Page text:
Add a quarter of a pound of chopped, candied cherries, a cupful of sultanas, a quarter of a pound of candied pineapple, chopped rather fine, and, if you have them, three or four grated macaroons.

Fold in this one pint of cream whipped to a stiff froth, cover the can, repack, stand it aside for one hour, and the pudding will be ready to serve.

10. Marlborough Pudding

Core five good-sized tart apples, cut them in thin slices, put them into a saucepan with half a cupful of water, cover the saucepan, cook quickly until the apples are soft; press them through a sieve.

While they are hot add four tablespoonfuls of butter. Beat the yolks of six eggs with two cupfuls of granulated sugar; add a quart of milk, a teaspoonful of vanilla extract and the apples; pour the mixture into a baking-dish and bake in a quick oven for thirty-five minutes. Beat the whites of the eggs until fairly stiff, add six tablespoonfuls of powdered sugar, and beat until fine and dry.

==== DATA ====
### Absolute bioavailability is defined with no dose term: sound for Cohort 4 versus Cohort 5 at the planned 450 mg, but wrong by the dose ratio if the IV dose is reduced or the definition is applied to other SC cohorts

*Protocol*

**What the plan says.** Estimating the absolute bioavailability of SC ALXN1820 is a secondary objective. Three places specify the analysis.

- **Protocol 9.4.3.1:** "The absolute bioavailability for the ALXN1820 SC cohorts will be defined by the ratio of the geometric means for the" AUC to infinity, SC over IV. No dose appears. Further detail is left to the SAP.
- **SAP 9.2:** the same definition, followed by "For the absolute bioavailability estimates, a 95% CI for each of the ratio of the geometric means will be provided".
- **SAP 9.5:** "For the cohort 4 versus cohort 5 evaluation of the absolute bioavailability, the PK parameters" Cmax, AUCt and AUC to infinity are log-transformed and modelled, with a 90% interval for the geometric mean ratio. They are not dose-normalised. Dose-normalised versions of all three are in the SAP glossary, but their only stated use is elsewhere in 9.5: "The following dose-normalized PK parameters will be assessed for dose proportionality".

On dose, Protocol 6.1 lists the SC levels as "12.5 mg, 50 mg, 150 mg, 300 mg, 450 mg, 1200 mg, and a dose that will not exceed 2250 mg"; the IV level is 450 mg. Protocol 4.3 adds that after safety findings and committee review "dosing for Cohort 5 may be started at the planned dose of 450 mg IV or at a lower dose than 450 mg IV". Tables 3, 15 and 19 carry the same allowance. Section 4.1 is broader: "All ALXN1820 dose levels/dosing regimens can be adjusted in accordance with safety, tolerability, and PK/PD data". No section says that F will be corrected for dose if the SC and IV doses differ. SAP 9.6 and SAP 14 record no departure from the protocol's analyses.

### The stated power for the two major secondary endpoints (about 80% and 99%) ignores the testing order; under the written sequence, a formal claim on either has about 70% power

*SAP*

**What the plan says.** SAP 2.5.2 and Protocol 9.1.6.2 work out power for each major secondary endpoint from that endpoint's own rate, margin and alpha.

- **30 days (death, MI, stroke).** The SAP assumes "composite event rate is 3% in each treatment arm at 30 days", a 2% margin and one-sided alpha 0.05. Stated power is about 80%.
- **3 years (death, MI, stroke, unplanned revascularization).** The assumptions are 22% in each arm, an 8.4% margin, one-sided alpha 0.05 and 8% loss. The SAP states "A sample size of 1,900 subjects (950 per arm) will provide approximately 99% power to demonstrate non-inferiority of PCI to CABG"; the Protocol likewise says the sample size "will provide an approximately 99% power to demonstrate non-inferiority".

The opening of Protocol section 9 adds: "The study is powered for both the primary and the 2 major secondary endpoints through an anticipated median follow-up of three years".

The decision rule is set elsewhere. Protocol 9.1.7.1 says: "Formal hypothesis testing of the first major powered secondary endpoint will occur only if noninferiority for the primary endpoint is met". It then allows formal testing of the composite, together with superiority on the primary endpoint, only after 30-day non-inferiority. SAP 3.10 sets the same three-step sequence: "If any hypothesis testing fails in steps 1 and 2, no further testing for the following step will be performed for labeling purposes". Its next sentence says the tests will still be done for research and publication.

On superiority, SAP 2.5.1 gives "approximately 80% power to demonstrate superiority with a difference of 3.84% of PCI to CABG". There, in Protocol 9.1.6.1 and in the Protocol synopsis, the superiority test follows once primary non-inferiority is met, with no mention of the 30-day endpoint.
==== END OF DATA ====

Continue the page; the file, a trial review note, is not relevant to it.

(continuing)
Spread this over the top of the pudding, dust thickly with powdered sugar, and put the pudding back in the oven for just a moment to brown nicely. Serve it cold. A pudding made of the quantity of materials given here will be sufficient for ten persons.

11. Queen MAB Pudding

Cover half a box of gelatine with half a cupful of cold water and let stand for half an hour. Whip one pint of cream to a stiff froth. Put a pint of milk into a double boiler; when hot add the gelatine.

Beat the yolks of four eggs and two-thirds of a cupful of sugar together until light; add the hot milk, gradually; return to the farina-boiler; cook for about two minutes, take from the fire; add a teaspoonful of vanilla extract; strain into a bowl, stand this in a pan of cracked ice, and stir constantly until the mixture just begins to thicken. At this stage fold in quickly the whipped cream, pour into a mould, and stand away to harden.